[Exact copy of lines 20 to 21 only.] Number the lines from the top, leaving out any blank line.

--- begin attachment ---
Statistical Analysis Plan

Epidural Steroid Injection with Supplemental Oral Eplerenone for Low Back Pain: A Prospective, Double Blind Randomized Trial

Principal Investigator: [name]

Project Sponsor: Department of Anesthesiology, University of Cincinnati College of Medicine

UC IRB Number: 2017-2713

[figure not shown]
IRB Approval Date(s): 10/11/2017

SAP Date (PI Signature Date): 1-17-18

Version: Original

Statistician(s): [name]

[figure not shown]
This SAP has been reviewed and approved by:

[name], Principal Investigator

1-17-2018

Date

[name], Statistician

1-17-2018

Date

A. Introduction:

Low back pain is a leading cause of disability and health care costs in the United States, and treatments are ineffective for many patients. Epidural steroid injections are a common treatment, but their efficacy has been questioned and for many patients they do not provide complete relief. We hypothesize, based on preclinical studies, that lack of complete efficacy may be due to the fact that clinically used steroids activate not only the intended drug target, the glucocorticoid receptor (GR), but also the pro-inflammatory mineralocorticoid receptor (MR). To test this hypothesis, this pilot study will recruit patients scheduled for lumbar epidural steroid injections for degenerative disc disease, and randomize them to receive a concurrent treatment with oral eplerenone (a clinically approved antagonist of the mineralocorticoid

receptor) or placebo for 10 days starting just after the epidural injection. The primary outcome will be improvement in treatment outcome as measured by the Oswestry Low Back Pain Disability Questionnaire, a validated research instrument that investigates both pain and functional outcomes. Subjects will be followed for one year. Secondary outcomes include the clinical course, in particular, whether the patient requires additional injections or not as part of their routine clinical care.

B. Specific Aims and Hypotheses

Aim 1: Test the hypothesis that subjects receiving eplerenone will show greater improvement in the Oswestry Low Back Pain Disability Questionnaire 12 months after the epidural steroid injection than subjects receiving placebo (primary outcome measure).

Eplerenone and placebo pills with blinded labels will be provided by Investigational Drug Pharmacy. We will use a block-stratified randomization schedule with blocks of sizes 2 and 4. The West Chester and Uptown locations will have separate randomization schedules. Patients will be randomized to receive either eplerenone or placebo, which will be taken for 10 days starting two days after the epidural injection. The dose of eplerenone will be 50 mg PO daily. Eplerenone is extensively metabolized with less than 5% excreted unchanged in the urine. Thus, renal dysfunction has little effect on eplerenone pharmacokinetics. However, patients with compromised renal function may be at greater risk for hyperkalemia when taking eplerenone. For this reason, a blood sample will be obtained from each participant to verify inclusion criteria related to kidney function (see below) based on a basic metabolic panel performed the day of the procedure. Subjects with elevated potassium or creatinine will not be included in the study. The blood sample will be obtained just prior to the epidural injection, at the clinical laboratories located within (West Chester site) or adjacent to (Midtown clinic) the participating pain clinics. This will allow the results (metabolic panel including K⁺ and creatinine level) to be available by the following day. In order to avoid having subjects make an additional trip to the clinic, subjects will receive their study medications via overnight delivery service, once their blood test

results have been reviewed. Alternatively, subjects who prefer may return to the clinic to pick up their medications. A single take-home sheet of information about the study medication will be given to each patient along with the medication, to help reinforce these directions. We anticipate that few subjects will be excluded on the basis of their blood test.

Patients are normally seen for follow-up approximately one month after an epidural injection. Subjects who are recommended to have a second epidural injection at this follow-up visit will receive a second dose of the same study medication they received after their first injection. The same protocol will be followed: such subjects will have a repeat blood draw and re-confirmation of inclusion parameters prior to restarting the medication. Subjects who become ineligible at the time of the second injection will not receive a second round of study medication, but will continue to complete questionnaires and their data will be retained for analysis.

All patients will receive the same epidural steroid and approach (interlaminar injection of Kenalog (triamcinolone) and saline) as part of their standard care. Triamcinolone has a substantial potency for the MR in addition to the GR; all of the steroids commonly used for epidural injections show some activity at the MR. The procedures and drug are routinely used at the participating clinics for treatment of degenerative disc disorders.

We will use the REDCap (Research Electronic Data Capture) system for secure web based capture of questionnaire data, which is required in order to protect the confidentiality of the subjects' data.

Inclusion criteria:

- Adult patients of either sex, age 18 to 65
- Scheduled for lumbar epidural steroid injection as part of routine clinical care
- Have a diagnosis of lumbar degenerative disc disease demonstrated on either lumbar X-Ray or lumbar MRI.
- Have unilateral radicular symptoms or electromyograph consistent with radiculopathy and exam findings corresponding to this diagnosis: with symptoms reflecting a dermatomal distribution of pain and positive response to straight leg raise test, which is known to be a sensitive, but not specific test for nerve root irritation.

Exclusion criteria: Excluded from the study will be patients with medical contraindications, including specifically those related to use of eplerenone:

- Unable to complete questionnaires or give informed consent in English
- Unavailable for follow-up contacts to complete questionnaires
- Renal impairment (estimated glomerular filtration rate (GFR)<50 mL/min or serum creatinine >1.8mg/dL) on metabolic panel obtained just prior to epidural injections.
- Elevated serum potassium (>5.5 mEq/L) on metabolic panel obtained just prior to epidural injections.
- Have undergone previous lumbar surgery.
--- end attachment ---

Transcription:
Low back pain is a leading cause of disability and health care costs in the United States, and treatments are ineffective for many patients. Epidural steroid injections are a common treatment, but their efficacy has been questioned and for many patients they do not provide complete relief. We hypothesize, based on preclinical studies, that lack of complete efficacy may be due to the fact that clinically used steroids activate not only the intended drug target, the glucocorticoid receptor (GR), but also the pro-inflammatory mineralocorticoid receptor (MR). To test this hypothesis, this pilot study will recruit patients scheduled for lumbar epidural steroid injections for degenerative disc disease, and randomize them to receive a concurrent treatment with oral eplerenone (a clinically approved antagonist of the mineralocorticoid

receptor) or placebo for 10 days starting just after the epidural injection. The primary outcome will be improvement in treatment outcome as measured by the Oswestry Low Back Pain Disability Questionnaire, a validated research instrument that investigates both pain and functional outcomes. Subjects will be followed for one year. Secondary outcomes include the clinical course, in particular, whether the patient requires additional injections or not as part of their routine clinical care.